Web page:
But the Mexican
problem was beginning to solve itself. Attendance, after the novelty of new
faces had run its course, quickly declined. There were heavy rains that summer.
At critical moments during a night game the electricity would fail. Both the
playing fields and the equipment were inadequate (American players often
referred to their "drugstore bats").
deteriorated tempers grew shorter. The Mexican players (making about $250 a
month) resented the high salaries paid to foreigners. American players
complained about the food and climate. Travel was arduous at best, and
sometimes hazardous. Landing strips in a few towns were simply open pastures.
"It was unnerving," Mickey Owen says. "Coming in for a landing we'd
look out and see eight or 10 of those big black Mexican vultures waiting for
us. That's one of the things I remember best about Mexico—those
Yet the planes
came to look awfully sweet to Sal Maglie, who was the only American player
assigned to Puebla. "I didn't care much about flying," Maglie says,
"but the only other way to get in and out of Puebla was by bus over the
mountains. The buses were driven by madmen. They used to push those old wrecks
as hard as they could on the narrow, winding roads in the mountains." Sal,
too, has alarming memories of vultures.
Nor did the
American players prove to be the superstars Pasquel thought he had bought. When
Veracruz, which Pasquel had stocked with the best players because it was his
favorite team, sank into fourth place, Jorge took matters into his own hands.
He fired Owen as manager and named as Owen's successor—Jorge Pasquel!
possible I did a lousy job of managing," Mickey says. "But I think the
main thing was that Jorge had a sneaky ambition to be the manager
uniform, took his place in the third-base coaching box. When he waved his arms,
which he did frequently, his 12-karat diamond ring glittered in the sun. The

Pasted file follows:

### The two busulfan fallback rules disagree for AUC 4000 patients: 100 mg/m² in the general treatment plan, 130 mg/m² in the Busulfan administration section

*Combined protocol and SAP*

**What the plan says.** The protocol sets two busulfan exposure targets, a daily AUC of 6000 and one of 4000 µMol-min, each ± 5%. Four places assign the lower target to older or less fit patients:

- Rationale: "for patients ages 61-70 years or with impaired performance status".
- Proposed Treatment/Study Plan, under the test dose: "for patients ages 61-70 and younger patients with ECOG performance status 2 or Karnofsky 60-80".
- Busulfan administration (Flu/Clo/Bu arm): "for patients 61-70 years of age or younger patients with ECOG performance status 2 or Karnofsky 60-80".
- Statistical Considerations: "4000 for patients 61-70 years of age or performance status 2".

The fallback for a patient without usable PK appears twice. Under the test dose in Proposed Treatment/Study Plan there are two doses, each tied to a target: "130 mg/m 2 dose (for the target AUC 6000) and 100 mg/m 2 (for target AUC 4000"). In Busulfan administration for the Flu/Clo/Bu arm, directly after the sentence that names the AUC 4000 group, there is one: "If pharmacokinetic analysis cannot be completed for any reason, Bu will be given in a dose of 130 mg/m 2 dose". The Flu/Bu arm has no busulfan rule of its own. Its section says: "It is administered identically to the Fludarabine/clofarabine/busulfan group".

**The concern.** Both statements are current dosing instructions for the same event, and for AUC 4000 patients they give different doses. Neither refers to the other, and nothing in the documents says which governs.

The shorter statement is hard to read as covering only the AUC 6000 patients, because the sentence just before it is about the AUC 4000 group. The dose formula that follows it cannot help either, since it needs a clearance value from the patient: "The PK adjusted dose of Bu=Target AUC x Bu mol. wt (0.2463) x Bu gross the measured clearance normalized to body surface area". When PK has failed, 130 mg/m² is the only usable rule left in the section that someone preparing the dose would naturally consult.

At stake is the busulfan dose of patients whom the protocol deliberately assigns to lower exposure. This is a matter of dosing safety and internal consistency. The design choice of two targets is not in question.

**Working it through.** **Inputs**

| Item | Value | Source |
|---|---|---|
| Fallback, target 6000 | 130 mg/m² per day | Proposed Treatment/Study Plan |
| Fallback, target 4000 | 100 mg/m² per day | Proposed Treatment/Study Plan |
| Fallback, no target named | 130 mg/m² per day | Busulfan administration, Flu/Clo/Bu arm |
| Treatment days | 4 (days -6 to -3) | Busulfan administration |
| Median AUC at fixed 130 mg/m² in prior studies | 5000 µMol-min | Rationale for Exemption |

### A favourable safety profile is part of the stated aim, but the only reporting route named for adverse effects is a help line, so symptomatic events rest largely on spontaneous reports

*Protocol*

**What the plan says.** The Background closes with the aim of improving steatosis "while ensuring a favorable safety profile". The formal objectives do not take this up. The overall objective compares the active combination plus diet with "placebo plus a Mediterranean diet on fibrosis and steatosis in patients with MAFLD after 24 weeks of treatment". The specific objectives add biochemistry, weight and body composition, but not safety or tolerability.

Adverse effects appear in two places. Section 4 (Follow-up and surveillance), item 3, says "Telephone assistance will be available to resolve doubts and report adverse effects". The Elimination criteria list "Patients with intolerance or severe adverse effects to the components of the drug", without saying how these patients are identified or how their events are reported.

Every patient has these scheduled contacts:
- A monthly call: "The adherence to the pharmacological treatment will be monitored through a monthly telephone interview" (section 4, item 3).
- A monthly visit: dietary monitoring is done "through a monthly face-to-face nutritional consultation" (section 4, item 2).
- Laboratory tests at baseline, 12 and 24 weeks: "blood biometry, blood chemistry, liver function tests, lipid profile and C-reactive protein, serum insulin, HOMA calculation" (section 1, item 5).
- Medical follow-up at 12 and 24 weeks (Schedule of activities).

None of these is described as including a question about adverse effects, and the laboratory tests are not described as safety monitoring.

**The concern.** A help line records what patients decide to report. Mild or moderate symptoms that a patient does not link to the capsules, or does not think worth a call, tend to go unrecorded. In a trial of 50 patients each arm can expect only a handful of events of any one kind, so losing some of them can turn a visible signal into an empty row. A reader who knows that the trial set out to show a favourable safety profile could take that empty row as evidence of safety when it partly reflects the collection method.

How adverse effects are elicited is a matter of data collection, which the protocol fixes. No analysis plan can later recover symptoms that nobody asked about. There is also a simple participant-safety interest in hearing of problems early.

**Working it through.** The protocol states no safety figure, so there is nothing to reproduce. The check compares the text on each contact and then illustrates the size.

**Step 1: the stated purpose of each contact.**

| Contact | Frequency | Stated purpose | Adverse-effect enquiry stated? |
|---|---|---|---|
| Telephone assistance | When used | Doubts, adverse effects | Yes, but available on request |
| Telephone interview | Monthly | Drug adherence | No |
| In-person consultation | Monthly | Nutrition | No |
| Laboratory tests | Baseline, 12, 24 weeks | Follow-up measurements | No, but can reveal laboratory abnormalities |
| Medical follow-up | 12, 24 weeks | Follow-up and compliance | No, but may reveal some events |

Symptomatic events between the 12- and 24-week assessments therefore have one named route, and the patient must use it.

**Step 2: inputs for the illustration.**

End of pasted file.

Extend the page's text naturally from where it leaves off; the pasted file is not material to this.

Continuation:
crowd roared its appreciation. Between innings Pasquel retired to the dugout,
where a valet, a napkin draped over one arm, served him steaming cups of
vegetable juices and platters of chicken or crabs. When he had finished eating,
his valet produced a tooth brush, with which Jorge cleaned his teeth. At the
end of 10 days, Veracruz still languished in fourth place, the cheers for its
gallant leader were not so delirious, and Jorge stepped aside in favor of a man
named Chili Lopez.
was growing restless. "Mickey came to me one day looking very worried,"
Maglie recalls. "He'd heard somewhere that I was going to leave Mexico. I
told him there was nothing to the rumor. 'That's good,' Mickey said. 'We've got
to stick together.' "
A day or two
later Danny Gardella called at Owen's apartment to drive him to the ball park.
It was his usual procedure, but Mickey did not appear in response to Danny's
horn. Finally, the landlady came out and said that Mickey had gone off in a
"I knew I'd
made a mistake, and I wanted to go home," Owen says. "I was afraid if I
tried to leave by train or plane Jorge would find out and have me quarantined.
I took the cab to Brownsville, Texas, and it cost me $250. It was the biggest
cab fare I ever ran up."
Though the league
lingered fitfully for one more season and part of another, Owen's defection was
its death blow. The illusion of stability, which had been Pasquel's biggest
selling point, was shattered. A few Americans returned to Mexico in 1947
because they had no place else to go. In most cases their salaries were cut,
and only a handful of players lasted until the end of the season. Pasquel lost
interest and turned his attention to other things, like big-game hunting in
Africa. Several years after the great raids, he was killed when his private
plane crashed in the Mexican hills.